• John Burley, Department of Organismic and Evolutionary Biology and Museum of Comparative Zoology, Harvard University, Cambridge, MA, United States
  • Michael Hochberg, Institut des Sciences de l’Evolution, University of Montpellier, France

Presentation Overview: Show

Intra-tumour genetic heterogeneity is a product of evolution in spatially structured populations of cells. Whereas genetic heterogeneity has been proposed as a prognostic biomarker in cancer, its spatially dynamic nature makes accurate prediction of tumour progression challenging. We use a novel computational model of cell proliferation, competition, mutation and migration to assess when and how genetic diversity is predictive of tumour growth and evolution. We characterize how tissue architecture (cell-cell competition and cell migration) influences the potential for subclonal population growth, the prevalence of clonal sweeps, and the resulting pattern of intra-tumour heterogeneity. We further compare the accuracy of cancer growth forecasts generated using different virtual biopsy sampling strategies, in different tissue types, and when cancer evolution is characteristically neutral or non-neutral. We thus determine the conditions under which genetic diversity is most predictive of future tumour states. Our findings help explain the multiformity of tumour evolution and contribute to establishing a theoretical foundation for predictive oncology.

The spatio-temporal evolutionary dynamics of lymph node spread in early breast cancer
Date: Tuesday, July 25 11:45 am - 12:00 pm
Room: Hall 1B
  • Alexandra Vatsiou, ICR, United Kingdom
  • Inma Spiteri, ICR, United Kingdom
  • Gaia Schiavon, ICR, United Kingdom
  • Peter Barry, Royal Marsden Hospital, London, UK, United Kingdom
  • Andrea Sottoriva, ICR, United Kingdom

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The most significant prognostic factor in breast cancer is lymph node involvement.
Therefore this stage between localised and systemic disease is key to understanding breast cancer progression, however our knowledge of the evolution of lymph node involvement remains limited as most currently available data derives from primary tumours. Here in 11 treatment-naïve node positive breast cancer patients without clinical evidence of distant metastasis we investigated lymph node evolution using spatial multi-region sequencing of primary and lymph node deposits and matched longitudinal plasma samples circulating tumour DNA (ctDNA) genomic profiling. We found pervasive intra-tumour heterogeneity between primary and lymph node deposits. Phylogenomic analysis revealed that a significant proportion of lymph nodes were infiltrated early in the evolution of the malignancy, diverging from a cancer cell lineage in the primary. Moreover, somatic mutations private to the lymph nodes were found to be predominant with respect to mutations private to the primary in longitudinal ctDNA taken peri-operatively, suggesting a higher propensity of the unique nodal clones being represented in the plasma. The APOBEC signature was also prevalent in the lymph nodes compared to the primary. This study sheds light on the most crucial evolutionary step in the natural history of breast cancer metastasis.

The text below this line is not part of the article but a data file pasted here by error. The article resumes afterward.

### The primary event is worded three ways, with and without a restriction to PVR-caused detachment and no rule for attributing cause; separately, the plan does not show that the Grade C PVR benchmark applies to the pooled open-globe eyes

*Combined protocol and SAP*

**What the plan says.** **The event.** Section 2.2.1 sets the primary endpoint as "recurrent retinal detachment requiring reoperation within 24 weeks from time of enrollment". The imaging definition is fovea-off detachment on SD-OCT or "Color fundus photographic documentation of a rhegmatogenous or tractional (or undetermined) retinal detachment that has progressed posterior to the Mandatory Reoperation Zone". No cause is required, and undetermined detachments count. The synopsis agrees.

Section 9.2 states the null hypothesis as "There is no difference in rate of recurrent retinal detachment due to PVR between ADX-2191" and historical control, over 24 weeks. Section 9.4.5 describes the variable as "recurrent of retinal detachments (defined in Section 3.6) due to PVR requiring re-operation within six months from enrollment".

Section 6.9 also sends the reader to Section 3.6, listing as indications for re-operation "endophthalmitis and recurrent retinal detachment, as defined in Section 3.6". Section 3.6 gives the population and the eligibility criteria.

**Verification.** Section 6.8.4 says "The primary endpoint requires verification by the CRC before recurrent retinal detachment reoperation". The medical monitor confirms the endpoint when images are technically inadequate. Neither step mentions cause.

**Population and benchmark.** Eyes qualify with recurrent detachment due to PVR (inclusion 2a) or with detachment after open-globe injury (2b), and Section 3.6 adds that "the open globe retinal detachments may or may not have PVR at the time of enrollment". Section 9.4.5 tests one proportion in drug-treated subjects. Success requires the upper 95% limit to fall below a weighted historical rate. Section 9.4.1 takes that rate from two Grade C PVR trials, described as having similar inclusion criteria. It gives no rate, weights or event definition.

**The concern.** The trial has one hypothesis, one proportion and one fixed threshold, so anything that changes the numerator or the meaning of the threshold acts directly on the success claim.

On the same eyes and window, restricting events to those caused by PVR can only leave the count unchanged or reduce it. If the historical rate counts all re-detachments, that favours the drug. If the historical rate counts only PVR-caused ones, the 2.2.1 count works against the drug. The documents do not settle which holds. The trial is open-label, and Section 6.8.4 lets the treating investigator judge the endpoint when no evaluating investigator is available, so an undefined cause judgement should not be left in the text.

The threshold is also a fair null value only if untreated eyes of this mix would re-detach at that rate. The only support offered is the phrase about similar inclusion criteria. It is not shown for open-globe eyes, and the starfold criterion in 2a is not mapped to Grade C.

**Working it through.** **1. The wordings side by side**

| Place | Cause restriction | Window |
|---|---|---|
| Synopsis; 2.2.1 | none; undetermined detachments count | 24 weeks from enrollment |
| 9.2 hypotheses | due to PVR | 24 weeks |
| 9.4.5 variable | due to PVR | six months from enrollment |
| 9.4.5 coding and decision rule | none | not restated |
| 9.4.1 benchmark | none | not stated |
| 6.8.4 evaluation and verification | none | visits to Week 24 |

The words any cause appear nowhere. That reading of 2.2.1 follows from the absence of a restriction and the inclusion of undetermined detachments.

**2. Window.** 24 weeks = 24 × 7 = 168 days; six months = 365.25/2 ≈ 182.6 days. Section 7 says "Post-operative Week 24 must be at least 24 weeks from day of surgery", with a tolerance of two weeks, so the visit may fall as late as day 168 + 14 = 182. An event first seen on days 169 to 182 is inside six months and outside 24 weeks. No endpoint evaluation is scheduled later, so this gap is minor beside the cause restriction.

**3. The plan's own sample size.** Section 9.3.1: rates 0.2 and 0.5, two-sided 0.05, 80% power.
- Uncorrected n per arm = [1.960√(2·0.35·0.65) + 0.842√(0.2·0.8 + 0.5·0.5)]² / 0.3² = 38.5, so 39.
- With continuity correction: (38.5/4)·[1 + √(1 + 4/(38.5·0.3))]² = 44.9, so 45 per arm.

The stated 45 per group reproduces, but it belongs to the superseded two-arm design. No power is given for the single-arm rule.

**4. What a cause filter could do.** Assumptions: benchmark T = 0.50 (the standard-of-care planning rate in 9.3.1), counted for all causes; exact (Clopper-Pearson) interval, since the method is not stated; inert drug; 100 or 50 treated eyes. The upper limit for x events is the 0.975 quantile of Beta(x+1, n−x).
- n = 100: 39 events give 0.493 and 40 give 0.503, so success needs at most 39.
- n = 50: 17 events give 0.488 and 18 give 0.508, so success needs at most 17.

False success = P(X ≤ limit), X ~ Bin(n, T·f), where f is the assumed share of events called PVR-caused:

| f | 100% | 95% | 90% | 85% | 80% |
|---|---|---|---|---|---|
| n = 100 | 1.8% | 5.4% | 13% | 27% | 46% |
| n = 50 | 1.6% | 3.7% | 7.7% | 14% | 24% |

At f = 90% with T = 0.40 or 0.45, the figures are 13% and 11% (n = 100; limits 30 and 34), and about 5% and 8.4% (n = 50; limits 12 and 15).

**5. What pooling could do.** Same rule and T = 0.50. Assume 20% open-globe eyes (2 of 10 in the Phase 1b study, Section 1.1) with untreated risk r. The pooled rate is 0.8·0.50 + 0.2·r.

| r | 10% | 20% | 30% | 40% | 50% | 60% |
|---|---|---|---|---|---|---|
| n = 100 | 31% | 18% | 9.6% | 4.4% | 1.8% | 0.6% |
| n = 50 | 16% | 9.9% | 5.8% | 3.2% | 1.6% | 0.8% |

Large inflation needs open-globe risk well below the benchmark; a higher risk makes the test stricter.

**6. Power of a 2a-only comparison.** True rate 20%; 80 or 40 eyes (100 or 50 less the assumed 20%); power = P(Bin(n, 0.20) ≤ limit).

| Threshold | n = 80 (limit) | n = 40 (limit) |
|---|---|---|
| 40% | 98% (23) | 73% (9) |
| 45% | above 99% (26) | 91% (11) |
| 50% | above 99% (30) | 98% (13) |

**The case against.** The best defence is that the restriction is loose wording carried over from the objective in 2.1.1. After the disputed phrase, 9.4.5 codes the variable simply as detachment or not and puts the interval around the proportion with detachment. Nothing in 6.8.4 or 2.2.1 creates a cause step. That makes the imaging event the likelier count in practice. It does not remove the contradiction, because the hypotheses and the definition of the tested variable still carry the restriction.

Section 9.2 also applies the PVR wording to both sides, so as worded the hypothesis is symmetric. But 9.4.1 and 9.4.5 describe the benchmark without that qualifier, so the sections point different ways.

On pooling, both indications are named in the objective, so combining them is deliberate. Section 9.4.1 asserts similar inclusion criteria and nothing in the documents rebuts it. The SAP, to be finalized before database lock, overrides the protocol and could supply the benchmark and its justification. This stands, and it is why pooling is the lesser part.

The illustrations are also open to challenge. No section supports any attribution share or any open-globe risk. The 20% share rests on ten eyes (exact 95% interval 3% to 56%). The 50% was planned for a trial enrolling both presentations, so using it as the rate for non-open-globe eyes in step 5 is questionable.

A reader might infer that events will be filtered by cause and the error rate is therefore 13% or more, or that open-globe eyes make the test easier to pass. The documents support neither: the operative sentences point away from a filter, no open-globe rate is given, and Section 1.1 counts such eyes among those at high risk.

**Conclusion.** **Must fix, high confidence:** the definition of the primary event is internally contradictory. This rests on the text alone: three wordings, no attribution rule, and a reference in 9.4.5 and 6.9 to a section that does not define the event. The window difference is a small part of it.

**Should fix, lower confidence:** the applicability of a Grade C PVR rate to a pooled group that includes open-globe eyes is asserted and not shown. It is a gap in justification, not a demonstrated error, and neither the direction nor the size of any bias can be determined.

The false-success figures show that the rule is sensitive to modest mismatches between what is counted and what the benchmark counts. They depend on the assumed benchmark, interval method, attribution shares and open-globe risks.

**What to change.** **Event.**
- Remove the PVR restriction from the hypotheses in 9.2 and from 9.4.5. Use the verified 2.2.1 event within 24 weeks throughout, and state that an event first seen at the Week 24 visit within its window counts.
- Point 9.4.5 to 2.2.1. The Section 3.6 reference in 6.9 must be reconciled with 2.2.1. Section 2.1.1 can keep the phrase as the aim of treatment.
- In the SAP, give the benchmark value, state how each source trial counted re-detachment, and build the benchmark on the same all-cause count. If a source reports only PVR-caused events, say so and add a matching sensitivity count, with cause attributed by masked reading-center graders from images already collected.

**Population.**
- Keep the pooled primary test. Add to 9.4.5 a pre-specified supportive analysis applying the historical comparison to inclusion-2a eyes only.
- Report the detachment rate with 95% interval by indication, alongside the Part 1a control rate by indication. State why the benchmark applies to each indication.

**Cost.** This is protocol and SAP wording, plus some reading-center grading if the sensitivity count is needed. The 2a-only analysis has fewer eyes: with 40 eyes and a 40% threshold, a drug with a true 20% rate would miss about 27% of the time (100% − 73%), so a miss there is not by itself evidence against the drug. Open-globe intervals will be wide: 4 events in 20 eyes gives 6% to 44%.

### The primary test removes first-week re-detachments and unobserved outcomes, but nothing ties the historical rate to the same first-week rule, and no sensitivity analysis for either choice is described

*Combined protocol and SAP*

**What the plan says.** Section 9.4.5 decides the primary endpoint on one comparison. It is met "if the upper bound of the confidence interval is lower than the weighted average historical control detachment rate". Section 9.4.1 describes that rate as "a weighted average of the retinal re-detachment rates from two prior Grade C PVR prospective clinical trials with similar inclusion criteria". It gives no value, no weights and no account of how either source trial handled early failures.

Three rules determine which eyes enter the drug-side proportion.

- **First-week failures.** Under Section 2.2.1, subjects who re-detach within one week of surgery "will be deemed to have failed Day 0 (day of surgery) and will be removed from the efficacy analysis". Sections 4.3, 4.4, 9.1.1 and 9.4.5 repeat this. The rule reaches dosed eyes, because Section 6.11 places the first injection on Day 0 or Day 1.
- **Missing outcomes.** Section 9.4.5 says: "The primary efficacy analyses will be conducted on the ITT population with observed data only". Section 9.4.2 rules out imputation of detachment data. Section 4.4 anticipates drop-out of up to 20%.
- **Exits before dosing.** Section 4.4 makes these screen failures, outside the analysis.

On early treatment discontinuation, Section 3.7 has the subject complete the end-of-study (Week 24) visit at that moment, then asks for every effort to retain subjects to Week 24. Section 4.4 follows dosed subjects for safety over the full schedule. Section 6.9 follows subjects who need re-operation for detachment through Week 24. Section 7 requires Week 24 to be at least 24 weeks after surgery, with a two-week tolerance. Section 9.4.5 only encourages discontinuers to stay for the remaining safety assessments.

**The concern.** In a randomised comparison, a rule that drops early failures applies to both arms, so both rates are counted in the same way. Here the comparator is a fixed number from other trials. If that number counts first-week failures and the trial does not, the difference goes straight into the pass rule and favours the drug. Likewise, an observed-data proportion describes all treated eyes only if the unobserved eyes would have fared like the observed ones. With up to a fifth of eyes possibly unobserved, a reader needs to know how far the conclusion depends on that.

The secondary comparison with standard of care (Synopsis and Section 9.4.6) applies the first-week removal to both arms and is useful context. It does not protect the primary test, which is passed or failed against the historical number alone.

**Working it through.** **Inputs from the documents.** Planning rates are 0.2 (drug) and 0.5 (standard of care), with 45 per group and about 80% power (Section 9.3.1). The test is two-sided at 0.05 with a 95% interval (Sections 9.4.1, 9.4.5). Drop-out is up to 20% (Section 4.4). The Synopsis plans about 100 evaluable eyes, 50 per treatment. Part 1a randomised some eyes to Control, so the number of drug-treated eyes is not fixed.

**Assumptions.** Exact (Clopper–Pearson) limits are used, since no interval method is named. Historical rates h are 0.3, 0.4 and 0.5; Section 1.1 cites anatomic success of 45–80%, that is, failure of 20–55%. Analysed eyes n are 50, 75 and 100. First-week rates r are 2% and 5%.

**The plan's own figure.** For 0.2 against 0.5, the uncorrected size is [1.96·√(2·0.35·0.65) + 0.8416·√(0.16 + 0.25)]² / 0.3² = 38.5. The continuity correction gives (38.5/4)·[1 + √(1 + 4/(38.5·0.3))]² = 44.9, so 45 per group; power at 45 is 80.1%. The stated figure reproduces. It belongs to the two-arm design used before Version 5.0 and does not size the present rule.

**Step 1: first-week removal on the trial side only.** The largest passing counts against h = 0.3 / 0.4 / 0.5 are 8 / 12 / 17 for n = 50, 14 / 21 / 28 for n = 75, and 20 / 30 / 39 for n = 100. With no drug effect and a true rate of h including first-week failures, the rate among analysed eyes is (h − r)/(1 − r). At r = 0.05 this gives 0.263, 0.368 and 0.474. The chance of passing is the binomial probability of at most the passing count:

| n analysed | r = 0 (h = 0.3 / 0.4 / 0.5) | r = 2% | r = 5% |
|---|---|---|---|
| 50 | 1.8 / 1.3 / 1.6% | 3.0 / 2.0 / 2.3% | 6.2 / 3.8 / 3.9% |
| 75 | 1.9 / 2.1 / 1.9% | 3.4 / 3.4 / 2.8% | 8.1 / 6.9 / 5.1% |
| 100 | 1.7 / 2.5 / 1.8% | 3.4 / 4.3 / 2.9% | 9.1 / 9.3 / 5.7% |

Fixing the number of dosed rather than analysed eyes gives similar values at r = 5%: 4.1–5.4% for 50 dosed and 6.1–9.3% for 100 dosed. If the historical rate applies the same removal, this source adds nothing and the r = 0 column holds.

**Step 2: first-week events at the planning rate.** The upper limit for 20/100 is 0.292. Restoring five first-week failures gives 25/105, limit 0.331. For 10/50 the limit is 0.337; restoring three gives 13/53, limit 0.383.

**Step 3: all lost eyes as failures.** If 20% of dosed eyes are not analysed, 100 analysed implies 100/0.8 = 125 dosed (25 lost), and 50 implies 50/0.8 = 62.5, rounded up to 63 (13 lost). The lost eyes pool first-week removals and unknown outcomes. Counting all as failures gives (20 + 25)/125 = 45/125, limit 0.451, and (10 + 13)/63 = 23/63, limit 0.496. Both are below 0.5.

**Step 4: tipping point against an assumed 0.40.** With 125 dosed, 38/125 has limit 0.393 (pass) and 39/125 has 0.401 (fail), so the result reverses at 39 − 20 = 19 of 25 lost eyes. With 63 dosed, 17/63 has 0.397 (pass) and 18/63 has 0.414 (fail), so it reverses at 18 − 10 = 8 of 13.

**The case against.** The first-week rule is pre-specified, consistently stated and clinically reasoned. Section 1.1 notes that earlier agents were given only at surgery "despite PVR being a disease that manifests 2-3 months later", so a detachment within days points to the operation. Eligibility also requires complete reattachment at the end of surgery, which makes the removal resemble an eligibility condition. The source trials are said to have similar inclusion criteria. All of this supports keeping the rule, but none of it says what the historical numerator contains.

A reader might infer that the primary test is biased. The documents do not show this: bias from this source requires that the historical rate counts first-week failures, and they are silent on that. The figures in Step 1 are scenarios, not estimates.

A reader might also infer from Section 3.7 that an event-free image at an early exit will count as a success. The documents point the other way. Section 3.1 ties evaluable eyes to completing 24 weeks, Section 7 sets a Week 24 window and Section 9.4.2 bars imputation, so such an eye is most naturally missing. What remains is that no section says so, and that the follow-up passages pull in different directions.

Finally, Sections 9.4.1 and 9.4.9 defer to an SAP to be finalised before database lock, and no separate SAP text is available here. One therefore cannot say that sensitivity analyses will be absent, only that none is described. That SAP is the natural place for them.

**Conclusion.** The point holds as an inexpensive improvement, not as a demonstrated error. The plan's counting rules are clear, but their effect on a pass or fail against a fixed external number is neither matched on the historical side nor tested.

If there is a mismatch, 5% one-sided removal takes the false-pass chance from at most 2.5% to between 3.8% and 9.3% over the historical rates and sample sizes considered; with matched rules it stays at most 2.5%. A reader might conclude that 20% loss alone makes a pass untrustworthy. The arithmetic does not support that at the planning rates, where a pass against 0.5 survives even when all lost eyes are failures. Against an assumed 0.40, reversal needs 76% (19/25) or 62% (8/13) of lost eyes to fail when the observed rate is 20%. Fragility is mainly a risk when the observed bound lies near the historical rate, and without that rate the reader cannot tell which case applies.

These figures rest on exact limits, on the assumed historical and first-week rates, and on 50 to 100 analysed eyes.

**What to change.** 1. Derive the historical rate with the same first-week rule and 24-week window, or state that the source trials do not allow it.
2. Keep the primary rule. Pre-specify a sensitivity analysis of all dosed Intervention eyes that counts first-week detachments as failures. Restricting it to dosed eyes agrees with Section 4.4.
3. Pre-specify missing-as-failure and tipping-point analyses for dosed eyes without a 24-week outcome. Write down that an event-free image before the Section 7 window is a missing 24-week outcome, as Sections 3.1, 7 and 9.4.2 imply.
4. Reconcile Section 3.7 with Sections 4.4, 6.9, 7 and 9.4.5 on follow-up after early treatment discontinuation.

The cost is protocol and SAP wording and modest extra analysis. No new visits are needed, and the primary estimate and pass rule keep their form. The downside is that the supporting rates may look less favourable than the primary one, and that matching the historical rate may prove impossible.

Leveraging heterogeneity in public data to reduce bias and increase accuracy of cell-mixture deconvolution
Date: Tuesday, July 25 12:15 pm - 12:30 pm
Room: Hall 1B
  • Francesco Vallania, Stanford University, United States
  • Andrew Tam, Stanford University, United States
  • Shane Lofgren, Stanford University, United States
  • Steven Schaffert, Stanford University, United States
  • Erika Bongen, Stanford University, United States
  • Michael Alonso, Stanford University, United States
  • Mark Davis, Stanford University, United States